State of the Art of North American Mennonite History

A weekend conference, October 1 and 2, 2004

University of Winnipeg, Eckhart Gramatte Hall

Purpose | Friday's Agenda | Saturday's Agenda | Acknowledgements | Lodging/Food/Registration

The “State of the Art of North American Mennonite History” conference asks participants to reflect on the historiography of Mennonites in Canada and the United States (the conveners recognize that Mexico, too, is part of North America, but decided to focus on the two northern countries). The aim of the conference is to hear from Mennonite historians: from both those in graduate studies and those who teach and publish in Mennonite history; from both practitioners in church-run universities and in public institutions. Participants are asked to evaluate the trends in Mennonite history in North America and provide an insight into their own research in the field. The themes are not exhaustive, and others themes including nationalism, communications, education, and health care could have been added. It is hoped that a representative-enough cross section of Mennonite life will have been examined to provide a sense of the unique features of the history Mennonites in North America.

This conference was preceded by a very successful conference in 1997 in Abbotsford BC, “One People, Many Stories,” the proceedings of which were published in Mennonite Quarterly Review. The 1997 conference was meant to celebrate the completion of two historical series, the four-volume Mennonite Experience in America and the three-volume Mennonites in Canada, and especially the final volumes by Paul Toews and T.D. Regehr. The 2004 conference brings into focus a forthcoming book, that is, the North American volume of the A Global Mennonite History series. The keynote address will be given by the general editor of this five-volume series is Dr. John Lapp, the respondent is Barbara Nkala, an author of the first volume of the series, the one on Africa. It is hoped that this conference will assist the authors of the North American volume, Steve Nolt and Royden Loewen, to conceptualize the book.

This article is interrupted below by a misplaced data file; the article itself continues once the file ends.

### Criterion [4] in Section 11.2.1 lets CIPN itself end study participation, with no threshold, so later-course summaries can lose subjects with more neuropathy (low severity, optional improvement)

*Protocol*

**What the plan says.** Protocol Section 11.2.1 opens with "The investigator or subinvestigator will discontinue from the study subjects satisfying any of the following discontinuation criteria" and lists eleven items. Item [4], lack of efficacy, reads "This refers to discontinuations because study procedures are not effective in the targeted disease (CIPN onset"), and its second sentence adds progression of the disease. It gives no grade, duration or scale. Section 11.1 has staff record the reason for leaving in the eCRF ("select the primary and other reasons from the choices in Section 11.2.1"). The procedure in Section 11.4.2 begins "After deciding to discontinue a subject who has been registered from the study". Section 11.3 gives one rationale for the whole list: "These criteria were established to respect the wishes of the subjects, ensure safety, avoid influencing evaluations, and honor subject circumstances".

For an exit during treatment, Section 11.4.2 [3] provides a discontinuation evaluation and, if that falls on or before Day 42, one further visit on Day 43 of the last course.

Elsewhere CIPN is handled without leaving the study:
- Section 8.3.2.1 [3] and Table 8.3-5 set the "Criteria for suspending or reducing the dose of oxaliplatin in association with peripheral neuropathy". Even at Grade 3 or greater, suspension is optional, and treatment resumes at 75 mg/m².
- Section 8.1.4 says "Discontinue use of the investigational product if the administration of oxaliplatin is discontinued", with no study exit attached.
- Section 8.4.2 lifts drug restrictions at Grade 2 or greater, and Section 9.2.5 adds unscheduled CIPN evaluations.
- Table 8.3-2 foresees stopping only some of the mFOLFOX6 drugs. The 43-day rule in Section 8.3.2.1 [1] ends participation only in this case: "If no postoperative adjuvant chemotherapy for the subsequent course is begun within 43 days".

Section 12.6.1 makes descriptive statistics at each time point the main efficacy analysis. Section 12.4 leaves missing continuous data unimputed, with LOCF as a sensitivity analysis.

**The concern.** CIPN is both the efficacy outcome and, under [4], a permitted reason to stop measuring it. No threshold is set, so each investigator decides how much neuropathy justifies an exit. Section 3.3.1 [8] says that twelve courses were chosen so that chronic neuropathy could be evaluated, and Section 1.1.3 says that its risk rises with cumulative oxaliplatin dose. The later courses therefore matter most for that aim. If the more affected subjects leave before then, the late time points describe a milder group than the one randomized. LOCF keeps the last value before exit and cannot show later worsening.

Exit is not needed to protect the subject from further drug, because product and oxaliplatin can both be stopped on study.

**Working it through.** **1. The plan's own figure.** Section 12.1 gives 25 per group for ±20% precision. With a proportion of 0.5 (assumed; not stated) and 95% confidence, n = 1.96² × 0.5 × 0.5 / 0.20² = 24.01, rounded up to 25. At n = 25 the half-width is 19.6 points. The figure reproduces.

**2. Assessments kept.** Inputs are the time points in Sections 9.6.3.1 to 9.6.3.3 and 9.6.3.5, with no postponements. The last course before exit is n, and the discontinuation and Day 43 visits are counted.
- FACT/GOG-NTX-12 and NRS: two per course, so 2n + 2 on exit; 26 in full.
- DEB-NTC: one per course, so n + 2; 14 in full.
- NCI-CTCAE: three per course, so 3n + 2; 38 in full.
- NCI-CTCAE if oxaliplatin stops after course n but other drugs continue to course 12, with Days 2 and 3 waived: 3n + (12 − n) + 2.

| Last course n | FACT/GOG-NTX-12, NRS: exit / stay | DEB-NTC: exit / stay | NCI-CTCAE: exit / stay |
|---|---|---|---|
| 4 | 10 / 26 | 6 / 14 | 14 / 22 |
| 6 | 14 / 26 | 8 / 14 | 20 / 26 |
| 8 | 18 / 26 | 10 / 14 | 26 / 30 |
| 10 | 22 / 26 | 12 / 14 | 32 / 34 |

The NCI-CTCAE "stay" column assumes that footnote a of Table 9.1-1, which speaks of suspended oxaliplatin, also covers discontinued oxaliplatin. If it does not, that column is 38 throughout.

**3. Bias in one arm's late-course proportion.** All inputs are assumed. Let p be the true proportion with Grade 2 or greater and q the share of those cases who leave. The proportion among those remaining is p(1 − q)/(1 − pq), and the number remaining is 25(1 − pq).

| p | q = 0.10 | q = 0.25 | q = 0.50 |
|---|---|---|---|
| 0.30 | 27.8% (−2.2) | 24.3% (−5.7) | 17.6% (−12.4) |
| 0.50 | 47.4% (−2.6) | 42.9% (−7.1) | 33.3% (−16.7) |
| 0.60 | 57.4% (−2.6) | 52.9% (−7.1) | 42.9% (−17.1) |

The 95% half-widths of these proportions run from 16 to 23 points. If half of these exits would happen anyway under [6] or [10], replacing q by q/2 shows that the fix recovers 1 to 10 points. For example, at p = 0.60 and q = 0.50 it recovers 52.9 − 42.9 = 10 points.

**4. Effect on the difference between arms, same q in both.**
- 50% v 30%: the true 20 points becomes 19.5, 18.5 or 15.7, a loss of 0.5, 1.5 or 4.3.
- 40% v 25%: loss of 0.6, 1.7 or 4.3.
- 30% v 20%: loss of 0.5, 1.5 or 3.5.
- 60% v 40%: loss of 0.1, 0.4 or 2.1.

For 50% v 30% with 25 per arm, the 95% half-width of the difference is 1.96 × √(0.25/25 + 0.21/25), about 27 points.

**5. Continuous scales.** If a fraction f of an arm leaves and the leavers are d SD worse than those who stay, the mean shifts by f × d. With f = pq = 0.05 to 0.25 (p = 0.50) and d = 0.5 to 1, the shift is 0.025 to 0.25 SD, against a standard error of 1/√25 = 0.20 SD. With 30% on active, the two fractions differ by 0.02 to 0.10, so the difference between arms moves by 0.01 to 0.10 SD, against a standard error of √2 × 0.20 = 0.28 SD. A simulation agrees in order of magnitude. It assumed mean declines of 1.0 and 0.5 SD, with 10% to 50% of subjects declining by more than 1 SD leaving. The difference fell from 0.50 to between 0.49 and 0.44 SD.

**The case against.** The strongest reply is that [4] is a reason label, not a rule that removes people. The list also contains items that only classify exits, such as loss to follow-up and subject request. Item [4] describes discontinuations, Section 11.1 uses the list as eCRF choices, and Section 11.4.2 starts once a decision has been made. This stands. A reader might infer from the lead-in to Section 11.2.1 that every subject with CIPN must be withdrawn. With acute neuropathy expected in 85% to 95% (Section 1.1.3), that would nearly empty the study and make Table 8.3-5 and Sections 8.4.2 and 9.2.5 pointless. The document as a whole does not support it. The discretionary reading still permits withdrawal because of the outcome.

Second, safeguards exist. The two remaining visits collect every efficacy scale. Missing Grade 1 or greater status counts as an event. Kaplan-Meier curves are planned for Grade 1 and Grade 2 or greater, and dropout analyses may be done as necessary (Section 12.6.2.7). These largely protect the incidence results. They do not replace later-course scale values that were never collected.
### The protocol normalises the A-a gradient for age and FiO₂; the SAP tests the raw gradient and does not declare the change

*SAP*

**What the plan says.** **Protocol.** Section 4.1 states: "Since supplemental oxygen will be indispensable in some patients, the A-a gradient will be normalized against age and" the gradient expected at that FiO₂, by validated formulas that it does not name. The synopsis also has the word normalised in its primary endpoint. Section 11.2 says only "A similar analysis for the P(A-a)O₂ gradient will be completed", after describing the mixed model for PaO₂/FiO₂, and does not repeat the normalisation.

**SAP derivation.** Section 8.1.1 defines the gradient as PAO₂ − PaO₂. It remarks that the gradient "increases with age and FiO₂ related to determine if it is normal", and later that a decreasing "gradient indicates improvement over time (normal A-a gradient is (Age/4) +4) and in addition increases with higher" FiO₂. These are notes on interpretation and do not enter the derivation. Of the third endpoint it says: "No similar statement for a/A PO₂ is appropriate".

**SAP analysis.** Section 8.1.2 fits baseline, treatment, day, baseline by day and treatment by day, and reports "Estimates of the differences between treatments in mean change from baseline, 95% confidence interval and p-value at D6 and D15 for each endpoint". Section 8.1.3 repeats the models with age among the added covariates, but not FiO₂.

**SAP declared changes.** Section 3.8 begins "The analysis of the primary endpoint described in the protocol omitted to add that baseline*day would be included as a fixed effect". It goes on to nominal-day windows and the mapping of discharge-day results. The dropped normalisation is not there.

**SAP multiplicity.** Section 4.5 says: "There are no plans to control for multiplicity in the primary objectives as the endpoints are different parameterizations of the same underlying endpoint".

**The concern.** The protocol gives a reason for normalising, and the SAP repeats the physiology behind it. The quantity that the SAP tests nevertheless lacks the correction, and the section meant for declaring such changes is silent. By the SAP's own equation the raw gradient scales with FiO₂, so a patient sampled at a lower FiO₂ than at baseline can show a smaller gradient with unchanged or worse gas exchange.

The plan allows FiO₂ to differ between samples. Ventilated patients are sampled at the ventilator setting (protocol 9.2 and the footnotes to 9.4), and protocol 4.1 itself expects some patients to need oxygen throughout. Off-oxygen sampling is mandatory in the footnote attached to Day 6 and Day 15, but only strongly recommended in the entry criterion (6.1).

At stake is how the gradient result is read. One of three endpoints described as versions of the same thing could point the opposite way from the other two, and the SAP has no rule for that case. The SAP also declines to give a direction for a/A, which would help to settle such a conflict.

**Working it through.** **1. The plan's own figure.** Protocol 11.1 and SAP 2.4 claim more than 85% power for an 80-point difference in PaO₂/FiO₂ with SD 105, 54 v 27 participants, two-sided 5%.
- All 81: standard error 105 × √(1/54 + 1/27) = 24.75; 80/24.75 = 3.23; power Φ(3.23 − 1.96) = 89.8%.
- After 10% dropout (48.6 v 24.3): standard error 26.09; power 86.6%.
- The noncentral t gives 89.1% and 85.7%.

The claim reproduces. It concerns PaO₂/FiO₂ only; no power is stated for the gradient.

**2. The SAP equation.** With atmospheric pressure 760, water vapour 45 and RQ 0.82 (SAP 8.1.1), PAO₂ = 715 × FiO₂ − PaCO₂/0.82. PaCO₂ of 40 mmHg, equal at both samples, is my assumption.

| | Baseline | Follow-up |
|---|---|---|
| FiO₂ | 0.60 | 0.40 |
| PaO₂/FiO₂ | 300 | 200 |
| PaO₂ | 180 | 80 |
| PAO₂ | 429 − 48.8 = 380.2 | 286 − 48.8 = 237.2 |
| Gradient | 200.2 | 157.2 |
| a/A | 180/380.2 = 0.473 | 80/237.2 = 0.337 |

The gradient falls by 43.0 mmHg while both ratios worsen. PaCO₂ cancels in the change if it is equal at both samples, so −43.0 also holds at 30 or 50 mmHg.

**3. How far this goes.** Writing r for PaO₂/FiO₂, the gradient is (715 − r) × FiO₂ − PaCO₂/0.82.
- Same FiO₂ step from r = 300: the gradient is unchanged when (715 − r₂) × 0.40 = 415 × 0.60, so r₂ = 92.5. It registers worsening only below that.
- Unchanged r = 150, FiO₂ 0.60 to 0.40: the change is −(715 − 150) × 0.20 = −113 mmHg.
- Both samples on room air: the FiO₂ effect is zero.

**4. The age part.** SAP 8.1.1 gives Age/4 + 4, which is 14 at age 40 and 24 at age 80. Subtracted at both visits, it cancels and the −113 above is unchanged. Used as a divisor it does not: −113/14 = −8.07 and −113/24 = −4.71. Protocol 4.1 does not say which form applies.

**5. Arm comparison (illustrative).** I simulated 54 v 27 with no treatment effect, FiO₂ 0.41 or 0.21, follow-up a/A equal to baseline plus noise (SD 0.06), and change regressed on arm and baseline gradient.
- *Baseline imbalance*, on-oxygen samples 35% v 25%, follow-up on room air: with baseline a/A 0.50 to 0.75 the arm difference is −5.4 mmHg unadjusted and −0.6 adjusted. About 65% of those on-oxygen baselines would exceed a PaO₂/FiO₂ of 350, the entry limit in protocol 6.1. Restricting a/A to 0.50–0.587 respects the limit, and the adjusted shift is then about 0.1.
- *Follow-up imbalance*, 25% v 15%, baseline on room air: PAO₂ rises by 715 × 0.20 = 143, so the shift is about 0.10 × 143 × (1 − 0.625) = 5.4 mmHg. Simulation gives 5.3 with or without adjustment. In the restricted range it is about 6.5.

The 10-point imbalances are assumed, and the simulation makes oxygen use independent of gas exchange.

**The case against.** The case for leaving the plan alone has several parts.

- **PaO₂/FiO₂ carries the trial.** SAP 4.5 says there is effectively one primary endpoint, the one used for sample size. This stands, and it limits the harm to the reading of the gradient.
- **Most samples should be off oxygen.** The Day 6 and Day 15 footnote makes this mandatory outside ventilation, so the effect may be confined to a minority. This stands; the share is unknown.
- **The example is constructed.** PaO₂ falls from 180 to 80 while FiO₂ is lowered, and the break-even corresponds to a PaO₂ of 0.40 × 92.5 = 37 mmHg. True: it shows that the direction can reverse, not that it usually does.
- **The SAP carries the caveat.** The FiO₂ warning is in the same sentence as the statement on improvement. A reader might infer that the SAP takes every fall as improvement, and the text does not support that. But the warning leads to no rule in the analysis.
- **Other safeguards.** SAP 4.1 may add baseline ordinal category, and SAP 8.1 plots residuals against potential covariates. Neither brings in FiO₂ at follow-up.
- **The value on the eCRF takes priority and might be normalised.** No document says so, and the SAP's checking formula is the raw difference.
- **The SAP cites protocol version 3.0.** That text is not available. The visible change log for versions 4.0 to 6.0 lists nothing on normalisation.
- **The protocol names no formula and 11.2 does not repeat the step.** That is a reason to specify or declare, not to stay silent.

The Chair in Mennonite Studies at the University of Winnipeg welcomes all presenters and visitors attending the conference. The conveners plan to publish the majority of the conference papers in the 2005 or 2006 issue of the Journal of Mennonite Studies. To subscribe contact

Friday: 9:00-9:10: Opening
Welcome and Introductions: Royden Loewen, University of Winnipeg

Friday: 9:10-10:30: Theology and Ideology
Chair: Irma Fast Dueck, Canadian Mennonite University

Coffee: 10:30-10:45

Friday: 10:45-12:00: Mennonites in Fiction
Chair: Al Reimer, University of Winnipeg

Friday: 1:30-3:00: Race, Missions and Inter-Ethnicity
Chair: Darryl Climenhaga, Providence College

Coffee: 3:00-3:30

Friday: 3:30-5:00: Identities: Gender and Ethnicity
Chair: Alexander Freund, University of Winnipeg

Dinner Break: 5:00-7:00

Friday: 7:00-9:00: North America and the Global Mennonite History Project
Chair: Royden Loewen, University of Winnipeg

Saturday: 9:00-10:30 a.m.: Money Matters
Chair: Sam Steiner, Vice President, Mennonite Historical Society of Canada

Coffee: 10:30-11:00

Saturday: 11:00-12:00: Church Life
Chair: Esther Epp Tiessen, Mennonite Central Committee


Saturday: 1:30-3:00: Regional Church History Panel
Chair: Adolf Ens, Canadian Mennonite University

Coffee/Faspa: 3:00-3:30

Saturday: 3:30-5:00 Peace and Justice
Chair: TBA

Saturday: 5:00-5:30: Conference Wrap Up

Conference Respondents: Walter Sawatsky, Associated Mennonite Biblical Seminary; Ted Regehr, University of Calgary


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